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  • Michael Kooman & Chris Dimond

INTERVIEW: MICHAEL KOOMAN and CHRIS DIMOND On Their Brand New Musical "The Noteworthy Life of H

Michael Kooman and Chris Dimond (Dirty Sugar Photography)

The Noteworthy Life of Howard Barnes is the latest work from duo Michael Kooman and Chris Dimond. The new show which recently had its debut at Seattle's Village Theater (home to the world premiere of Million Dollar Quartet) will be released for streaming on Friday, September 13th. Kooman and Dimond's work spans both theater and television with their music being heard on three season of the hit Disney Junior series Vampirina. The duo return to their theatrical roots in this comedic and inspiring new musical.

The Noteworthy Life of Howard Barnes is about Howard Barnes, a perfectly average man until the day that he wakes up to discover that his life has become a musical. Desperate to escape from the show, Howard embarks on a fantastical quest through the realm of musical theater. Equal parts satire, romantic comedy, and a love letter to the American musical, The Noteworthy Life of Howard Barnes is a musical for people who love musical theater, and their spouses who hate it.

In this exciting, hilarious, and role-swapping takeover interview (yes, role swapping-- keep reading to see, it's genius!) Michael Kooman and Chris Dimond tell us about the show, where the idea came from, what is next for them and so much more! To learn more about Kooman & Dimond and see their work or listen to their songs, visit their


MK= Michael Kooman CD= Chris Dimond

MK: Hey Chris, I really appreciate you doing this interview with me. I mean, I know I see you just about every day and stuff, but, I wanna thank you for taking some time to turn towards me at this desk we’re sitting at, make eye contact, and respond to me in ways that are far more polite and genteel than we normally talk.

CD: I’ll give you about ten minutes. Then it’s back to sarcasm and insults.

MK: I’ll take what I can get. Thanks.

JOURNALIST MK: Ok so I’m interviewer Michael Kooman now, not the Michael Kooman answering the questions.

ANSWERER CD:That’s not going to be confusing for people at all.

JOURNALIST MK: I know! So, here is a question that I’ve been told to ask you. How did The Noteworthy Life of Howard Barnescome to life? How did you (or the non-journalist Michael? Or both of you/us?) come up with the idea?

ANSWERER CD: I’m glad you spontaneously asked such a thoughtful question. My extraordinarily charming and slightly schizophrenic writing partner and I were coming off of a couple of projects that we were incredibly passionate about, but which were somewhat “tough sells” in terms of pitching to theaters and producers. They were dark comedies, with an emphasis on the dark.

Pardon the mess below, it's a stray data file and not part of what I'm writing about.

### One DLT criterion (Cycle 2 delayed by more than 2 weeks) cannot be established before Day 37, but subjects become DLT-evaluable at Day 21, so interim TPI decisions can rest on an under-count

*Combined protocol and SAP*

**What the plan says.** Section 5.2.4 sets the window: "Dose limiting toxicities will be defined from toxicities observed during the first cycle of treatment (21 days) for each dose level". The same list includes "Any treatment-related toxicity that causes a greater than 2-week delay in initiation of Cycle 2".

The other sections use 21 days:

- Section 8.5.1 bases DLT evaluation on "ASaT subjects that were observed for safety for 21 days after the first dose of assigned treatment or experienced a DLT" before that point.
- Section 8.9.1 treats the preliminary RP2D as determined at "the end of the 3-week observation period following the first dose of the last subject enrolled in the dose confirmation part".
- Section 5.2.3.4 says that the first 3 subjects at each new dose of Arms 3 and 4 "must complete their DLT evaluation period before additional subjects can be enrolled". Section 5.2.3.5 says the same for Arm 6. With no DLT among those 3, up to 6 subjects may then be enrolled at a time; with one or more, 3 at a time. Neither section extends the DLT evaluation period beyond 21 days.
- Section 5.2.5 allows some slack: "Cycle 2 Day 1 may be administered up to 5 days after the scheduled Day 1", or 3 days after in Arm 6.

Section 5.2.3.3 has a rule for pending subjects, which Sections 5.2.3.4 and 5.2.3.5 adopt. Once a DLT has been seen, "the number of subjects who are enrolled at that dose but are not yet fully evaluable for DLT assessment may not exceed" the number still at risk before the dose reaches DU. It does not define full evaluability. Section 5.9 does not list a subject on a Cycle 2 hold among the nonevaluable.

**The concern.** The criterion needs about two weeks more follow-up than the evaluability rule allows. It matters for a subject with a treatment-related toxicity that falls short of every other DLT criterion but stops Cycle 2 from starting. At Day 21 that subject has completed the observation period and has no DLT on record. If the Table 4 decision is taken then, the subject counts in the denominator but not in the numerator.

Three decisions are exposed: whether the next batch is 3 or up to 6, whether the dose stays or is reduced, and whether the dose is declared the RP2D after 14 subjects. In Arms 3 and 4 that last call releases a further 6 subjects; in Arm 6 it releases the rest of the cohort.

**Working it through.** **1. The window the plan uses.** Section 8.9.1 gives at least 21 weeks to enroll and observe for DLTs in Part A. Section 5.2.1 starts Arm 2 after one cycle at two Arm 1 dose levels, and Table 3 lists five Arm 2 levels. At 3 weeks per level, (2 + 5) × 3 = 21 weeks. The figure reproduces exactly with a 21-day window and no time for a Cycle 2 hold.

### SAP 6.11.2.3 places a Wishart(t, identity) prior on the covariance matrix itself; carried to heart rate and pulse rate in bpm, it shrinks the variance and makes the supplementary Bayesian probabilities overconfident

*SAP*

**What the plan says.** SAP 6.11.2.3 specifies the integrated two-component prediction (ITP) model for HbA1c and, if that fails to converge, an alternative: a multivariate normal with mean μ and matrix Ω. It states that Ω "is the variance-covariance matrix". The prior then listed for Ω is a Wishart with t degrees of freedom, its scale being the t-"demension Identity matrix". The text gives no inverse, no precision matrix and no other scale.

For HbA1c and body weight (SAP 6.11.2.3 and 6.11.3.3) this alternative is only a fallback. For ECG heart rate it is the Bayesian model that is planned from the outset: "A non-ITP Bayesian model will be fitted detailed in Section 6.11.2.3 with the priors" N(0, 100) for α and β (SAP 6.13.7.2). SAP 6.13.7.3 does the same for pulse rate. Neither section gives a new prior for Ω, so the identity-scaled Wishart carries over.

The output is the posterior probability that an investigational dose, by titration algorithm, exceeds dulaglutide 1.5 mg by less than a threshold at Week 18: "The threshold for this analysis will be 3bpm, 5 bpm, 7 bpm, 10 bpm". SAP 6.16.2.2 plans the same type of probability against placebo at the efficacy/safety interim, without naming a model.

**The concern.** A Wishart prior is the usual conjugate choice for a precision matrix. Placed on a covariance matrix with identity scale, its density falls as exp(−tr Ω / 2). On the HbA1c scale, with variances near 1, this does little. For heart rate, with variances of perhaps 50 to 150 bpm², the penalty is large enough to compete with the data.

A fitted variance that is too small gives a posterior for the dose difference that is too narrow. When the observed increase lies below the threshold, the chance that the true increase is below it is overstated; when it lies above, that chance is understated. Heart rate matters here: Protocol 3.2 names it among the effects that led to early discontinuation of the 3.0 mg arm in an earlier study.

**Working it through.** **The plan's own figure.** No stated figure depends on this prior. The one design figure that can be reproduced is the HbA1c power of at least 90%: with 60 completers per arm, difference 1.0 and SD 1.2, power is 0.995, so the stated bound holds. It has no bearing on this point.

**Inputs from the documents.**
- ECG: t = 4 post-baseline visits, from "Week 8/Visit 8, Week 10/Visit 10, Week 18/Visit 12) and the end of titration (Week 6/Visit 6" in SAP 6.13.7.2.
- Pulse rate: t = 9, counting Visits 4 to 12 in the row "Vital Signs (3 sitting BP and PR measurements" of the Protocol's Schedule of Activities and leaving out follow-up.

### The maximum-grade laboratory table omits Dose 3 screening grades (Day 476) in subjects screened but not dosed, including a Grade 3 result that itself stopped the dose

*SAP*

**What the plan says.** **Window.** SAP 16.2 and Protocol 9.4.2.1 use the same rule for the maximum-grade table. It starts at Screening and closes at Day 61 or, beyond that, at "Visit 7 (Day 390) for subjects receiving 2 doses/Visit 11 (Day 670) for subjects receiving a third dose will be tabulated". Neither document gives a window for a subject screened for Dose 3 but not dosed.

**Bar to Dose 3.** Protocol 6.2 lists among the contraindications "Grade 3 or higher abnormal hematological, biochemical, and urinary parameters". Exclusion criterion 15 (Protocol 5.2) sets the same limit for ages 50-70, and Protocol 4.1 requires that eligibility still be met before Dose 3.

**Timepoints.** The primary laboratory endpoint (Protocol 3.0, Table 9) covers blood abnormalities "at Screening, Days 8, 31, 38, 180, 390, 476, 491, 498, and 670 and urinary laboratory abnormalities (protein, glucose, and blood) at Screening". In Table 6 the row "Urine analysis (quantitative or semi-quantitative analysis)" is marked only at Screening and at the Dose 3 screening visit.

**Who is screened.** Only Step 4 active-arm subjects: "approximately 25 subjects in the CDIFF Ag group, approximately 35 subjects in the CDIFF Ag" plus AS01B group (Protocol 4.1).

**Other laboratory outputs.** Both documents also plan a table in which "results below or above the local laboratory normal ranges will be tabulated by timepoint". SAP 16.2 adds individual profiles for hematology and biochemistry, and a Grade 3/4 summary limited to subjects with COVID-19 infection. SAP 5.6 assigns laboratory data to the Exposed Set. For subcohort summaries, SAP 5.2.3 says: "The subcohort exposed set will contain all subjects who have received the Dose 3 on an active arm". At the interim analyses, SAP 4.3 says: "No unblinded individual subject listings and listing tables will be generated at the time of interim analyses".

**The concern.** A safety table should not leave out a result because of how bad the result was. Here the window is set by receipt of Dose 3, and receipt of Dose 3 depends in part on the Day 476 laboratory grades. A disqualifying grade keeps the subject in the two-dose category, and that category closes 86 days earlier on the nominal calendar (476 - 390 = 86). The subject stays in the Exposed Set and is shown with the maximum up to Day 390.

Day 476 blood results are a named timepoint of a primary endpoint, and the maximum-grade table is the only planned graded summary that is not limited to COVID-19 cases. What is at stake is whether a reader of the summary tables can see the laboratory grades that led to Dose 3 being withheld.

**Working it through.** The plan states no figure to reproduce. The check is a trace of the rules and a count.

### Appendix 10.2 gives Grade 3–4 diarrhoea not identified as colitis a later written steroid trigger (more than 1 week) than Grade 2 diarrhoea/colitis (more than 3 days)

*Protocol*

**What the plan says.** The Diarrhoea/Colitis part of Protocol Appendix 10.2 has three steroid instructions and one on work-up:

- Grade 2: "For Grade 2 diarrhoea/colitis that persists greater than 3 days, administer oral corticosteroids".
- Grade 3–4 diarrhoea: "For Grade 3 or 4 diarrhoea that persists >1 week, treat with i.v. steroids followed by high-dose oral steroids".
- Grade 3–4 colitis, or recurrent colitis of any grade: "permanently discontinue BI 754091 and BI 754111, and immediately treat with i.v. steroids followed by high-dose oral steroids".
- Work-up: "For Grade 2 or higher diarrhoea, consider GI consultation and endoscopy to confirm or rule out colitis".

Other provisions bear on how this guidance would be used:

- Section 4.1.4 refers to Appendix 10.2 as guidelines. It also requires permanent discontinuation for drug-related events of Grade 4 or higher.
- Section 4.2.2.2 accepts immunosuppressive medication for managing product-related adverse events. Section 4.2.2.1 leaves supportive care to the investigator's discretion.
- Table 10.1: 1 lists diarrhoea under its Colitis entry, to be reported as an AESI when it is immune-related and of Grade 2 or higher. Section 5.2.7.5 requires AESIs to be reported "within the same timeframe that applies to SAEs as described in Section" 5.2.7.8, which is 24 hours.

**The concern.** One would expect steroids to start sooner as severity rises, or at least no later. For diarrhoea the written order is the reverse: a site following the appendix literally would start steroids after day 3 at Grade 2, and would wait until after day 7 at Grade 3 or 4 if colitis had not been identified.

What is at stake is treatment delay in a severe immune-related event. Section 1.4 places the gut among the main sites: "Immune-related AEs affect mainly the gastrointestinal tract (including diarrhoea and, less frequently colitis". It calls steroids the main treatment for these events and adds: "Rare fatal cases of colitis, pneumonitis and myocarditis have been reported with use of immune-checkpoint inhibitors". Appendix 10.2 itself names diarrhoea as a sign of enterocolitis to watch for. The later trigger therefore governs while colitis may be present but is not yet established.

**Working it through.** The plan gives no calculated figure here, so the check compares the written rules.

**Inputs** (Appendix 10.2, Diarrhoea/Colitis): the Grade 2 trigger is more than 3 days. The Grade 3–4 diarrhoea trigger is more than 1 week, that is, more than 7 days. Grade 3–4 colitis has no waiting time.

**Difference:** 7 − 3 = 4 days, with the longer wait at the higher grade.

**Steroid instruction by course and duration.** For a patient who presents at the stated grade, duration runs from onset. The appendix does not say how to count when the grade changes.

We wanted to find something that was a lot lighter in tone, that gave us the chance to be funny, first and foremost. As we brainstormed, we somehow hit upon the idea of the story of a man who wakes up one day to discover that his life has become a musical. And, since drama is always rooted in conflict, we thought it would be a lot of fun to be the kind of guy who would absolutely hate to wake up to discover that his life has become a musical.

JOURNALIST CD: Now, I’ll take off my musical theatre writing hat and put on my journalizing cap as I hit you with the type of hard-hitting, provocative question with which journalists typically grill musical theatre composers.

The show makes a lot of allusions to existing musicals. Having no inside knowledge of how the writing process went, I’m speculating that there were a number of references that didn’t make the final cut. How did you decide which to keep, and which to lose?

ANSWERER MK: Since it is a show about musicals, we couldn’t get away without referencing certain other shows, but throughout the writing of the piece, we realized two things:

1) The vast majority of the comedy should not live in a referential world. We wanted this to be a silly, zany world, but we do not want it to feel like the show is living in an “inside baseball” world most of the time.

2) We needed to push ourselves to make each reference funny whether you get the reference or not. For example, there’s one point where Annie comes out and says “shut the f*ck up, Howard”. If you’ve seen Annie, it’s funny because it’s completely out of character, but if you’re the one person on Earth who isn’t familiar with Annie, you’re still seeing an adult actor dressed as a kid, coming out on stage and indignantly cursing out our main character.

Additionally, we ended up cutting a lot of jokes that were over the top or too niche theater references throughout the development of the show. It made the show better anyway.

JOURNALIST MK: Oh, it’s my turn to do the asking again! *quick changes into Clark Kent-like costume* I’m not biased about the show whatsoever because right at this moment I’m identifying as a journalist, remember? So I ask you, again, as a very unbiased person, what made this show so unbelievably successful in Seattle at the Village Theater last year? It was apparently one of the most popular new works since the world premiere of Million Dollar Quartet?